by Sara Michelle Fetters -
SGN A&E Writer
Opens October 18
Carrie was author Stephen King's first published novel, hitting store shelves in 1974 and quickly becoming an instant bestseller. Two years later, director Brian De Palma had his first bona fide smash with the adaptation, his two stars, Sissy Spacek and Piper Laurie, both garnering Academy Award nominations. In 1999 a rather ill-conceived sequel, The Rage: Carrie 2, was brought to the screen with actress Amy Irving reprising her role as prom-night survivor Sue Snell, while a 2002 TV miniseries attempted to reinvent the character for a new millennium.
For a novel almost four decades old, that's an awful lot of fuss, and in many ways it's deserved. King's book, a work of fiction from the prolific writer some still consider his best (I'm personally partial to The Shining and to It), is genius in its look at adolescence and high school, his insight into the outcast's mind one of a kind. He manages to understand, empathize, humanize, and, ultimately, pity protagonist Carrie White, getting into her mind in a way that brings the horror home in ways that stick with the reader long after the last page has been turned.
Now comes a new, updated take on homely telekinetic firebrand Carrie. Boys Don't Cry and Stop-Loss director Kimberly Peirce and screenwriter Roberto Aguirre-Sacasa ('Big Love,' 'Glee') taking their shot at the character and her sordid, tragic tale. They are joined by teenage actress Chloë Grace Moretz in the title role and four-time Academy Award nominee Julianne Moore as her fundamentalist Christian mother Margaret, all of them teaming to make Carrie come alive for a generation reared on Facebook, Twitter, and YouTube.
On paper this sounds just about perfect. In practice, however, the result is less than stellar. While Peirce and company don't embarrass themselves in any way, and while certain facets of the film can't help but intimately resonate as they rightly should, overall this new version doesn't quite come alive. It remains emotionally distant, never fully embracing the inherent tragedy at the heart of the tale. The movie doesn't offer much that's new, and while I respected much of this remake I can't say my feelings were anything to make note of.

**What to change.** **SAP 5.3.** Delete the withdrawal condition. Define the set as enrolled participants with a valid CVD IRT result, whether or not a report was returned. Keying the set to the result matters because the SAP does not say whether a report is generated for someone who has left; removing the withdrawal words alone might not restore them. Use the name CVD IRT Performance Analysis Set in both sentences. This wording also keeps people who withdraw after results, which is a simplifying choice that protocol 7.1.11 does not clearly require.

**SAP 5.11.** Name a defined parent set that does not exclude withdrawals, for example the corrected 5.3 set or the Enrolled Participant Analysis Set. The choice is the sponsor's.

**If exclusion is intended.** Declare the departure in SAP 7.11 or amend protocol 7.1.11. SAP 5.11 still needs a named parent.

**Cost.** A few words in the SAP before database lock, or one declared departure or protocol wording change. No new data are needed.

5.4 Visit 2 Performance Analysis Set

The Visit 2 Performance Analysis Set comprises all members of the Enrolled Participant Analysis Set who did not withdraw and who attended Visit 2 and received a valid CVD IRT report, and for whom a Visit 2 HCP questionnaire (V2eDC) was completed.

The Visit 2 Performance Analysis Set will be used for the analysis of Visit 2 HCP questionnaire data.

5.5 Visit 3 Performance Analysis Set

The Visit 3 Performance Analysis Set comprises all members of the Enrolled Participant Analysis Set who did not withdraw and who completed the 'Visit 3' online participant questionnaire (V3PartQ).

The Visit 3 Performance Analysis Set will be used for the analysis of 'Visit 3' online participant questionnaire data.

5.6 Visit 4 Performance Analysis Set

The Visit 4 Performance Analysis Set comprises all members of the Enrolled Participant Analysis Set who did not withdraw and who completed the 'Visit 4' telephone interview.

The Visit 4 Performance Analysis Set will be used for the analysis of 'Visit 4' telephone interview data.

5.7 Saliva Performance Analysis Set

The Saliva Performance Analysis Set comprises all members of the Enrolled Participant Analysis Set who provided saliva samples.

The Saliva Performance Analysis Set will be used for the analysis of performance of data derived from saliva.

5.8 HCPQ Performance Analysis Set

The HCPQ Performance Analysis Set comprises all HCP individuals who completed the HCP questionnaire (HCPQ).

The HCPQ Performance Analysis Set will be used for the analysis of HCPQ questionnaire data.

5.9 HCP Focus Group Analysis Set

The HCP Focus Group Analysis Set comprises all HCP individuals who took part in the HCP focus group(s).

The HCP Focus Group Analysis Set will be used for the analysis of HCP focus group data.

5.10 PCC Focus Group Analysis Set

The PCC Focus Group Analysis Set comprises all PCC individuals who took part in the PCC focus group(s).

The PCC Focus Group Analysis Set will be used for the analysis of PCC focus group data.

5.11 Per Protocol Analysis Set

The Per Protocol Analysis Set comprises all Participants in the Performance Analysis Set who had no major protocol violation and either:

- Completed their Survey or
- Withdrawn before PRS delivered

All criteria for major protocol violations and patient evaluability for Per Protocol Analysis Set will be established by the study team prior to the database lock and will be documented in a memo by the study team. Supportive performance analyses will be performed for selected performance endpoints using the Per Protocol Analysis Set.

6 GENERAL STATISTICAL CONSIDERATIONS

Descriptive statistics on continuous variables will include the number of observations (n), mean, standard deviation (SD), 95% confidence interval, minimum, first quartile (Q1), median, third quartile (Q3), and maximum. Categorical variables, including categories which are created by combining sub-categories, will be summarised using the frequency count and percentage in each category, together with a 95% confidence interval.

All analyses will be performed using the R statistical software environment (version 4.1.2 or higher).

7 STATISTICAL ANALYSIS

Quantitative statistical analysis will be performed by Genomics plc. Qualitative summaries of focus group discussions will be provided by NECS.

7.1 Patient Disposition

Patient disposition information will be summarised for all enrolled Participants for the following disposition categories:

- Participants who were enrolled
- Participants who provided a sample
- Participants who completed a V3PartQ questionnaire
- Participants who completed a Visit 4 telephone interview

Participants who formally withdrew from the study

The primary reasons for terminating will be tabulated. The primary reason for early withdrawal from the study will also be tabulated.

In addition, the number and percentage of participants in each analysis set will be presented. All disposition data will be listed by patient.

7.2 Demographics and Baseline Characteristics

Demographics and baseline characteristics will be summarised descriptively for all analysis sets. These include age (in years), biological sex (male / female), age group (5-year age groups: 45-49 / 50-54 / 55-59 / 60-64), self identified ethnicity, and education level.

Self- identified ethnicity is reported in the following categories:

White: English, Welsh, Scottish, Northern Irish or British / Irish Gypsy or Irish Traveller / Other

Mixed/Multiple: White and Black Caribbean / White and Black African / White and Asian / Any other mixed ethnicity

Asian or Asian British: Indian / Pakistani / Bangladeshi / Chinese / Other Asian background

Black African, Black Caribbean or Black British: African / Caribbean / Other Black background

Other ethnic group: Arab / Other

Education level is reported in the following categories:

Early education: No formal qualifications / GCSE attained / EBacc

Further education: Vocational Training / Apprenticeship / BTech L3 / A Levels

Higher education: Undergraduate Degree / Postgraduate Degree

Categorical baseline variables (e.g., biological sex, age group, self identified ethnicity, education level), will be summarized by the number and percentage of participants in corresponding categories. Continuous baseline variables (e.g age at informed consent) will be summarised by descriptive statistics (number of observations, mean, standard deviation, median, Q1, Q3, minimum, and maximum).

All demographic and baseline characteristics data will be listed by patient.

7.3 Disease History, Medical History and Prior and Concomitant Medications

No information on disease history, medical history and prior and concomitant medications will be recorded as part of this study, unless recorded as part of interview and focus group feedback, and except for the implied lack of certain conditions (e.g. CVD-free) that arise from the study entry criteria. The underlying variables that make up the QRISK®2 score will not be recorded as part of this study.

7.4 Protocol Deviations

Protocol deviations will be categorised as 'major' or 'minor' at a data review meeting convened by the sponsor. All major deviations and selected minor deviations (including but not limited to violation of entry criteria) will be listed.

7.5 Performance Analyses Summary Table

Even if you've never read King's book or seen De Palma's take on it, chances are you know what's going on, as much of what transpires has entered the cultural lexicon to stay but, just in case, here's a quick synopsis. Carrie White is a small-town high-school senior who lives with her reclusive, deeply religious mother, Margaret. She is constantly bullied at school, the local girls, most notably queen bee Chris Hargensen (Portia Doubleday), belittling her in every way, including taking a cell-phone video of a particularly unfortunate moment in the gym shower.
But Carrie isn't altogether normal. The more emotional she gets, the more she is suddenly able to do things with her mind. It's a power she's only just learning how to control, and something she knows to keep secret from her mother. Yet just as she's getting the hang of these abilities Tommy Ross (Ansel Elgort), the sexiest boy in school, asks her to prom, his cheerleader girlfriend Sue Snell (Gabriella Wilde) wanting to do something she thinks would be nice for Carrie after the way Chris, herself, and the rest of the popular girls treated her in the shower.
If you don't know what happens next, I'm not going to spoil it. Rest assured, prom night, much like Margaret predicts, doesn't go well for Carrie, and the kids at school rue the day they decided to pick on someone they wrongly perceived as harmless. In the process, Peirce and Aguirre-Sacasa, staying relatively close to King's prose, attempt to analyze teenage life, high-school hierarchies, and religious-fueled paranoia, all of it packaged in an emotionally charged firestorm of revenge and retribution where simple kindness can be transformed into unthinkable tragedy in the blink of the proverbial eye.
FEW NEW INSIGHTS
Problem is, as handsome as the production is, as good as many individual scenes might prove to be, on the whole I never felt like Peirce or Aguirre-Sacasa were bringing anything new to the conversation. The themes they are dissecting have been analyzed before with more depth and greater nuance, and as far as shock and awe are concerned they don't come close to achieving anything near what De Palma did 27 years ago. So much of the film is rudimentary to the point of tedium, making caring about much of what's transpiring exceedingly difficult.
At the same time, I admire Peirce's restraint, her attempts to put character development first and terror-filled imagery a decided second. When the prom erupts she keeps the focus on Carrie, just as it should be, allowing her monstrous devolution to hit home in ways it never would have otherwise. Additionally, early scenes between Moretz and Moore, especially immediately after the shower-room bullying, are very good, bordering on great, hinting at complexities to come that are frustratingly never as fully explored as I hoped they would be.
Would I feel different about this Carrie had I not read King's book, if I weren't familiar with De Palma's classic take? Sorry to say, I just don't think so. Sue's character remains annoyingly one-dimensional, while Chris's evil intentions are more nondescript than they are repugnant. Worst of all, the climactic showdown between Carrie and Margaret falls frustratingly flat, the emotional catastrophe born out of the prom's fiery chaos not delivered upon when true evil and its repercussions finally gets its chance to be explored. The scares just never materialize, making our title character's journey nowhere near as powerful or as impacting as it regrettably should have been.
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